In September 1943, Arthur Harris, convinced a strategic bombing campaign against Germany's cities would force a German collapse, pressed for further mass attacks. While RAF Bomber Command destroyed Hannover's city centre and 86% of crews dropped their bombs within 5 km (3 mi) of the aiming point, losses were severe. The Ruhr Area was the prime target for British bombers in 1943, and German defences inflicted a considerable loss rate. The Bf 110 had a hand in the destruction of some 2,751 RAF bombers in 1943, along with German flak and other night fighters. Later, the RAF developed a radar countermeasure; Window, to confuse German defences and introduced de Havilland Mosquitos to fly feints and divert the Bf 110s and other night fighter forces from their true target, which worked, initially. At this time, the Bf 110 remained the backbone of the fight-force, although it was now being reinforced by the Junkers Ju 88. In October 1943, General Josef Kammhuber reported the climbing attrition rate as "unacceptable", and urged Hermann Göring to stop committing the German night fighters to daylight operations. Many Nachtjagdgeschwader had taken part in costly daylight battles of attrition. From June-August, it had increased from around 2% to 9.8%. However the fortunes for the mostly Bf 110 equipped force turned during late August/September 1943. The night fighter arm claimed the destruction of 123 out of some 1,179 bombers over Hamburg on one night; a 7.2% loss rate. During the Battle of Berlin, 1,128 bombers were lost in five months. RAF Bomber Command had "nearly burned out". These losses were primarily a result of fighter defences, at the heart of which was the Bf 110. The German defences had won a victory which prevented deep penetration raids for a time. But Luftwaffe losses were high; 15% of crews were killed in the first three months of 1944.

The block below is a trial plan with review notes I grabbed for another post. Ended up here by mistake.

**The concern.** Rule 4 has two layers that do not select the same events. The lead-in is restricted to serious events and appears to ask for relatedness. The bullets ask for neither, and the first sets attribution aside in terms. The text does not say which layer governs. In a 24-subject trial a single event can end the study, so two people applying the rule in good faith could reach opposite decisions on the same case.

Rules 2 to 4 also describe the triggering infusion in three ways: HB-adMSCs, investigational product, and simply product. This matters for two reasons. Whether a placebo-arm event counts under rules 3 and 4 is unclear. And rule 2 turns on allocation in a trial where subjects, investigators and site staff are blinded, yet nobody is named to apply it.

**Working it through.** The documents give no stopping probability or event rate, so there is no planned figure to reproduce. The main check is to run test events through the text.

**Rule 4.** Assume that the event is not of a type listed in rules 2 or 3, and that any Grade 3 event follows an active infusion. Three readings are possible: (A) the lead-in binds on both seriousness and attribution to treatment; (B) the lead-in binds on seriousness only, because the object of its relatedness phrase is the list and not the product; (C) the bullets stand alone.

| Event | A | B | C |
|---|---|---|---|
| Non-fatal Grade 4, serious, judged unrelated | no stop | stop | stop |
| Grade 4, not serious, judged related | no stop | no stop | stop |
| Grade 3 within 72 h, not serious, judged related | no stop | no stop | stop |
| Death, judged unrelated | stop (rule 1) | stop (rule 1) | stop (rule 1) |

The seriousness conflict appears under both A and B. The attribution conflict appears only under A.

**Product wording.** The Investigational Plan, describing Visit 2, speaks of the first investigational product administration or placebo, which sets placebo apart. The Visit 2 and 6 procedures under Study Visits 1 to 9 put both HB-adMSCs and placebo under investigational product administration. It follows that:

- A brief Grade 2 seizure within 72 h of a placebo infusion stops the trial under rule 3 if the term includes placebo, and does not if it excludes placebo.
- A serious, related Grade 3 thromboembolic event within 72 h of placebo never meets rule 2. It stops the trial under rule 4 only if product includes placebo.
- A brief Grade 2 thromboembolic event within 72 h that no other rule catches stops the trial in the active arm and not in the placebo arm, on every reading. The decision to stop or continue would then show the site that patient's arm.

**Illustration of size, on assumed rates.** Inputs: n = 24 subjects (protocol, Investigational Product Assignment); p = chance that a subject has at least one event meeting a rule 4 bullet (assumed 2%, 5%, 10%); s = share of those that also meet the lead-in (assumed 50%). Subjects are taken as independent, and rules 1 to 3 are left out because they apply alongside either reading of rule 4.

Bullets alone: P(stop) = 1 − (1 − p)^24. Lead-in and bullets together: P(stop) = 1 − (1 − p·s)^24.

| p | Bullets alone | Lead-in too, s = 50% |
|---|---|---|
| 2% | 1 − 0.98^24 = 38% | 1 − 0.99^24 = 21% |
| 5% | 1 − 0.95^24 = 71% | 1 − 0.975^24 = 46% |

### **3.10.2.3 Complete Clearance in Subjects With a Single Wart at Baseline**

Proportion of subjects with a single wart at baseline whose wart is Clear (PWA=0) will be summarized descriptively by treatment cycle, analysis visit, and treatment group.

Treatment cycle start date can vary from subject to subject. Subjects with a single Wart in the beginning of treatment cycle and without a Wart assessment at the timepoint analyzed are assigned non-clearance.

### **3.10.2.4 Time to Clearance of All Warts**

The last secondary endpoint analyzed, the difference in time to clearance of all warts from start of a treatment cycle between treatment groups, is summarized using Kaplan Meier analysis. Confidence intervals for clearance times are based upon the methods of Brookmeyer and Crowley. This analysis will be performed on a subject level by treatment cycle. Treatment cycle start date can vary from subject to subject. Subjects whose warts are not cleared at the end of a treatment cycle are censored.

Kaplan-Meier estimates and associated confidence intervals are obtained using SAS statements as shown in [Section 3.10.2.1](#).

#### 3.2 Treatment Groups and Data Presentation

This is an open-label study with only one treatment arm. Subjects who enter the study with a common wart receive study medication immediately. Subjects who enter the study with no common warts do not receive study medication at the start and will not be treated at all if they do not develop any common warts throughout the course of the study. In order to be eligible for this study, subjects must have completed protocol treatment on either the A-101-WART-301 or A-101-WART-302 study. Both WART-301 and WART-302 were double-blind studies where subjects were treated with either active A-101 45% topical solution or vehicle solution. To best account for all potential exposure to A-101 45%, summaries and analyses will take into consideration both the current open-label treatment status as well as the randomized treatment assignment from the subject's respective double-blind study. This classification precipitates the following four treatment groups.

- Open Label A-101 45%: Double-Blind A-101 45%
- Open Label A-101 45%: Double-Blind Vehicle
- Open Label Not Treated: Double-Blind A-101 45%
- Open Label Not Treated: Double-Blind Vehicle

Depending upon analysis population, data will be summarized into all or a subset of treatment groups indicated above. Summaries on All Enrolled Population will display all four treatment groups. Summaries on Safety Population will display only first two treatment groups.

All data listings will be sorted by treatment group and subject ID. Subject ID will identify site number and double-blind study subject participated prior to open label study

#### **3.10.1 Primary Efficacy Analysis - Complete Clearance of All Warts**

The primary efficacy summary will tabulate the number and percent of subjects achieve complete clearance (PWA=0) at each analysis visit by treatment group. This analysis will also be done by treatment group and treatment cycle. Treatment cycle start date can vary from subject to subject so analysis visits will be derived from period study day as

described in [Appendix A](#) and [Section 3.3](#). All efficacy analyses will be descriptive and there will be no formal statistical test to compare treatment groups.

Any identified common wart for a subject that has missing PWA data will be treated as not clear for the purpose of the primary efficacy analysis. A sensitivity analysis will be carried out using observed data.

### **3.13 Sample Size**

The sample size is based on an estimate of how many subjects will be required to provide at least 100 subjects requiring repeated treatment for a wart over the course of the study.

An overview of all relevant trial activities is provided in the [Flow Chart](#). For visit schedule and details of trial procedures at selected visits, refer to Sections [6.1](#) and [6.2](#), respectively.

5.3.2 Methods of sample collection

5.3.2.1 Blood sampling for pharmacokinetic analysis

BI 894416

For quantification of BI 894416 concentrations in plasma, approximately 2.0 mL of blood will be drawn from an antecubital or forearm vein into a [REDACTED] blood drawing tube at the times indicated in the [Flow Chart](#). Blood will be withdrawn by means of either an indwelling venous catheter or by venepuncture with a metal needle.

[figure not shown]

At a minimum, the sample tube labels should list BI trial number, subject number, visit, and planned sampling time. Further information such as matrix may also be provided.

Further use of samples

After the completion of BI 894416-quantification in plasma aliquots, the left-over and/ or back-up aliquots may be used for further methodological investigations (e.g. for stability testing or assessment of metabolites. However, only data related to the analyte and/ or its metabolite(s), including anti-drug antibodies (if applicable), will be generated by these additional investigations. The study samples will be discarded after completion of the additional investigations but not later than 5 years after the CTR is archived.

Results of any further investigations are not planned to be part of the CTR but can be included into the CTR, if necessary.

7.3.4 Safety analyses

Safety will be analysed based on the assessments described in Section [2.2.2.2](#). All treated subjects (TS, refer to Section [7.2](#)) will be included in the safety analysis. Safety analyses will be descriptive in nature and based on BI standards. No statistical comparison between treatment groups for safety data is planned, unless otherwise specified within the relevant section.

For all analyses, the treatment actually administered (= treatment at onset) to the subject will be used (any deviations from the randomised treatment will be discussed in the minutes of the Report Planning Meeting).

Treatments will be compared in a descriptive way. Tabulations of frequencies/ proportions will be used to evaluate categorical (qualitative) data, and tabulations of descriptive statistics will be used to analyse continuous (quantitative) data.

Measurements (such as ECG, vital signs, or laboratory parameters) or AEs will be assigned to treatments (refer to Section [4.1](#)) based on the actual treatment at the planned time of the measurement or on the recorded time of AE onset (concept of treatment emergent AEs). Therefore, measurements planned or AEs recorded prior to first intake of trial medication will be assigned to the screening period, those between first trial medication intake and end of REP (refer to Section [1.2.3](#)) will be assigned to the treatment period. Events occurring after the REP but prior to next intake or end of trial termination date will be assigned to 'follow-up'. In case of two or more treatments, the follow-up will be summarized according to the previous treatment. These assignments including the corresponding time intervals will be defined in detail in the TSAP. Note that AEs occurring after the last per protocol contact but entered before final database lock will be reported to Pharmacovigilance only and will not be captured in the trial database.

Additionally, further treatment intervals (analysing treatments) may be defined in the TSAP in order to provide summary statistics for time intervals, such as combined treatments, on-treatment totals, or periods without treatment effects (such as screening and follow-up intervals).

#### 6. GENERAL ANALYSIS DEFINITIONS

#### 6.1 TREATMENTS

Pilots reported the Bf 110G to be a "mixed bag" in the air, in part due to all changes between the G and F series. However the Bf 110G was considered a superior gun platform with excellent all-around visibility, and considered, until the advent of the Heinkel He 219, the best of the Luftwaffe night fighters.
Bf 110 G
Improved F-series, two 1,085 kW (1,475 PS) DB 605B engines, tail rudders increased in size.
Bf 110 G-1
Bf 110 G-2
Fighter-bomber, fast bomber, destroyer, often used against Allied heavy bombers. (often equipped with rockets).
Bf 110 G-3
Long-range reconnaissance version.
Bf 110 G-4
Three-crew night fighter, FuG 202/220 Lichtenstein radar, optional Schräge Musik, usually mounted midway down the cockpit with the cannon muzzles barely protruding above the canopy glazing.
Specifications (Messerschmitt Bf 110 G-2)
Crew: 2 (3 for night fighter variants)
Length: 12.3 m (40 ft 6 in)
Wingspan: 16.3 m (53 ft 4 in)
Height: 3.3 m (10 ft 9 in)
Wing area: 38.8 m² (414 ft²)
Loaded weight: 7,790 kg (17,158 lb)
Powerplant: 2 × Daimler-Benz DB 605B liquid-cooled inverted V-12, 1,085 kW (1,455 HP)1,475 PS each
Maximum speed: 595 km/h (370 mph)
Range: 900 km (558 mi) ; 1,300 km (807 mi) with droptanks
Service ceiling: 11,000 m (36,000 ft)
Rate of climb: 8 min to 6,000 m (20,000 ft)
Wing loading: max. 243 kg/m² ()
2 × 20 mm MG 151 cannons 750 rounds: 350 rpg + 400 rpg rounds
4 × 7.92 mm (.312 in) MG 17 machine guns with 1,000 rounds per gun
1 × 7.92 mm (.312 in) MG 81Z twin machine gun installation in rear cockpit, with 850 rounds per gun